Wednesday, September 10, 2014

Sloppiness Cured!

Lots of work today. Slow going, but I'm in no rush and I was learning stuff as I went.

I'm so fancy...You already know
First, I cleaned up the brake caliper that had been sitting in the vinegar overnight...think she's good to go. A bit more cleaning in there, but no pits or hard rust inside the bore that I could feel or locate.
The dark spots on the right are where the fluid "pipes" come in. There is some white stuff in there...that is the residual grease that I used to pop the pistons out. It turns white after it sits in the de-greaser for a while.

The second caliper is getting the vinegar soak as I type this and will get the once over tomorrow. I also put the pistons in there just for the heck of it. We'll see how those come out, but I'm planning on replacing them.

Another choice to make is the brake fluid. I looked in the DOT 5 stuff. Its synthetic, just like all of the other brake fluids, but it's silicone-based, vice glycol-based. This essentially means two things: (1) It won't eat the paint on your car, and (2) it doesn't absorb water into the fluid. However, the two fluids cannot be mixed so a complete flush and refill of the system is required and seal changes are also recommended. I am at that point with this car, but I did some quick local shopping today and the stuff costs more per pint than DOT 4 does per quart. For now, I'll be sticking with the DOT 4 stuff. I just don't see the benefit (paint is not a concern and I'll wipe up spills immediately). Moss Motors has a good article on the argument here.

After that, I decided to tackle the sloppy shifter using the rebuild kit. There was some trial and error here, but a couple of looks at the diagram from Canley Classics (which, by the way, has the best exploded parts diagrams that I have found anywhere) and it all came together just fine.

All fitted up.
Everything you see above came with the kit except the shifter itself, of course. Hard to see, but there is a black rubber o-ring just below the gray spherical bushing. There is a small recess in the lever for this. The small hole holds the reverse stop screw. The larger hole is where the shift lever bolts into the gearbox shaft. There were two plastic bushings and a pinch sleeve in the kit that went in this hole, sizing it properly for the attaching bolt.

Out with the old...
In with the new
The kit also included bushings for connecting the two gearbox shafts that are hidden. There are two plastic washers and a rubber bushing. As you can see in the pictures, my rubber bushing was in pieces. Much better now, however.

Not positive that this is correct...looks pretty, though (it's not correct...red washers not required).
Above is the mating union between the two gearbox shafts connecting the shift level to the actual transmission. This is the only place that I'm not sure of. Looking at the diagram, those two red washers (they are a paper-type material) go there. I had these left over when I was done and didn't know where they were supposed to go until I reviewed the diagram. However, the nut is a nylock nut. In my experience (and in accordance with the US Navy Joint Fleet Maintenance (or Quality Assurance) Manual, you should have a certain amount of thread protrusion past the end of the nut to ensure enough contact with the nylon to provide the resistance necessary so the nut can do its job. While I didn't look up the actual spec for this size nut, I'm pretty sure you need to see threading sticking out past the end of the nut.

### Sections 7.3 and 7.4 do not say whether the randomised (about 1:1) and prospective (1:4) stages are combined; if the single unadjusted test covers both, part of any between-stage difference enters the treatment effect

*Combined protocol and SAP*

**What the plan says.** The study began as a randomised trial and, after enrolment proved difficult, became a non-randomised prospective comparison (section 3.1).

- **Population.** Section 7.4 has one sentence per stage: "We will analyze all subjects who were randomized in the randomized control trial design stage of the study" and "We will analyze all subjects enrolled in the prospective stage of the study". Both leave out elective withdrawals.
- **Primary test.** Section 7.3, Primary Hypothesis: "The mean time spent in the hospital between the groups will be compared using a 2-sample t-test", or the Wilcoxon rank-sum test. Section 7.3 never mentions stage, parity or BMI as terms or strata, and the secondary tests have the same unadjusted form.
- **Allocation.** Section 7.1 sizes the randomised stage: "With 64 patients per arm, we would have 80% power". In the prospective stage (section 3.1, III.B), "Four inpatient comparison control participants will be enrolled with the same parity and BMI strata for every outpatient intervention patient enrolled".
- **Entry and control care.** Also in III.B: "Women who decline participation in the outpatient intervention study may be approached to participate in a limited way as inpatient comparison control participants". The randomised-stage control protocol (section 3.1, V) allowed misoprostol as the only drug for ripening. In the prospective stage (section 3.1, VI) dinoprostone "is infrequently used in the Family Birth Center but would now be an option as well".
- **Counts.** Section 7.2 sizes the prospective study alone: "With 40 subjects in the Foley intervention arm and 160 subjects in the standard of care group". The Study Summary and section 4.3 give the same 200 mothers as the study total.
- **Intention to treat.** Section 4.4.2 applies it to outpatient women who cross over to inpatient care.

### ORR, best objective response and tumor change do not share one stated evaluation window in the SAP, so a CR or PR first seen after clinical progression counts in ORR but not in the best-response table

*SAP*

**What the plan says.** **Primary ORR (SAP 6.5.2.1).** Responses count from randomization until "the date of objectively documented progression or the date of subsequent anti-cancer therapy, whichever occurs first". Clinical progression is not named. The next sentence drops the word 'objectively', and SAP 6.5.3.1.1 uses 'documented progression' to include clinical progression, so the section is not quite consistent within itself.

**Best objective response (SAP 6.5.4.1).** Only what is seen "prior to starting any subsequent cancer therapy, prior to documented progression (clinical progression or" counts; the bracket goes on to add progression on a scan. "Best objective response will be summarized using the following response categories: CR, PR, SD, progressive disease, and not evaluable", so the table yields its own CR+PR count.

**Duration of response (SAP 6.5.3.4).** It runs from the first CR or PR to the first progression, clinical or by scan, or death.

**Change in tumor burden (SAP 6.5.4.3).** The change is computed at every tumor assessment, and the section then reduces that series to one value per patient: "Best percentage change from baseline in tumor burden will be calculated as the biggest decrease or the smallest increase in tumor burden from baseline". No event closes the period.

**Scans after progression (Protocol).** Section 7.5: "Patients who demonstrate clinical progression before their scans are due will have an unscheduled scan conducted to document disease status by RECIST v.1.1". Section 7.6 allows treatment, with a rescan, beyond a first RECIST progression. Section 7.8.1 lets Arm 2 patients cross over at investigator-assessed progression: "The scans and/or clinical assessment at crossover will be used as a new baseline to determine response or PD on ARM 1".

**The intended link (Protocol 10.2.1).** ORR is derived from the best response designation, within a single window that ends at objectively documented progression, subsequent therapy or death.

All installed...I can actually find all the gears, including reverse!
Finally, I got the rear carb all rebuilt and put back together. I get the nice "ker-klunk" sound when the piston falls back into the landing zone on the carb body. The kit has a lot of stuff and it had a real good instructional pamphlet, but I wish it came with a parts list identifying which part in the kit was which. I referred to those Canley Classics diagrams, however, and had no problems. Even set the float bowl switch!
Those parts at the bottom I thought were extra but were mis-identified them. Again, Canley Classics' diagrams. And, yes, those are my reading glasses. At 42, it was time.
Tomorrow I will clean up the caliper that is soaking and make a judgement on that and take a look at the pistons in case I get lucky. I will try and finish the forward carb (though I have some cleaning to do on it yet) and get that all put back together. Then, if there is still time, I'll get the carbs back in the car and get the linkages all connected and aligned.

I removed the fuel pump today and cleaned most of the gasket material off of the block, but have some more to go (hate that stuff when it is really sticking). I'll get that cleaned up and get the fuel pump installed. Then, based on an idea from the forum, I'm going to try and shim the gas tank to level out my fill cap if possible. I need to get shims, though. But, the fuel tank is essentially empty so now is the best time.

Once I get that done (or as done as I can), the fuel pump seated and the carbs installed and all linkaged up, it will be time for another attempt at starting the car. So, if all goes well, I think Friday may be the next shot.

No comments:

Post a Comment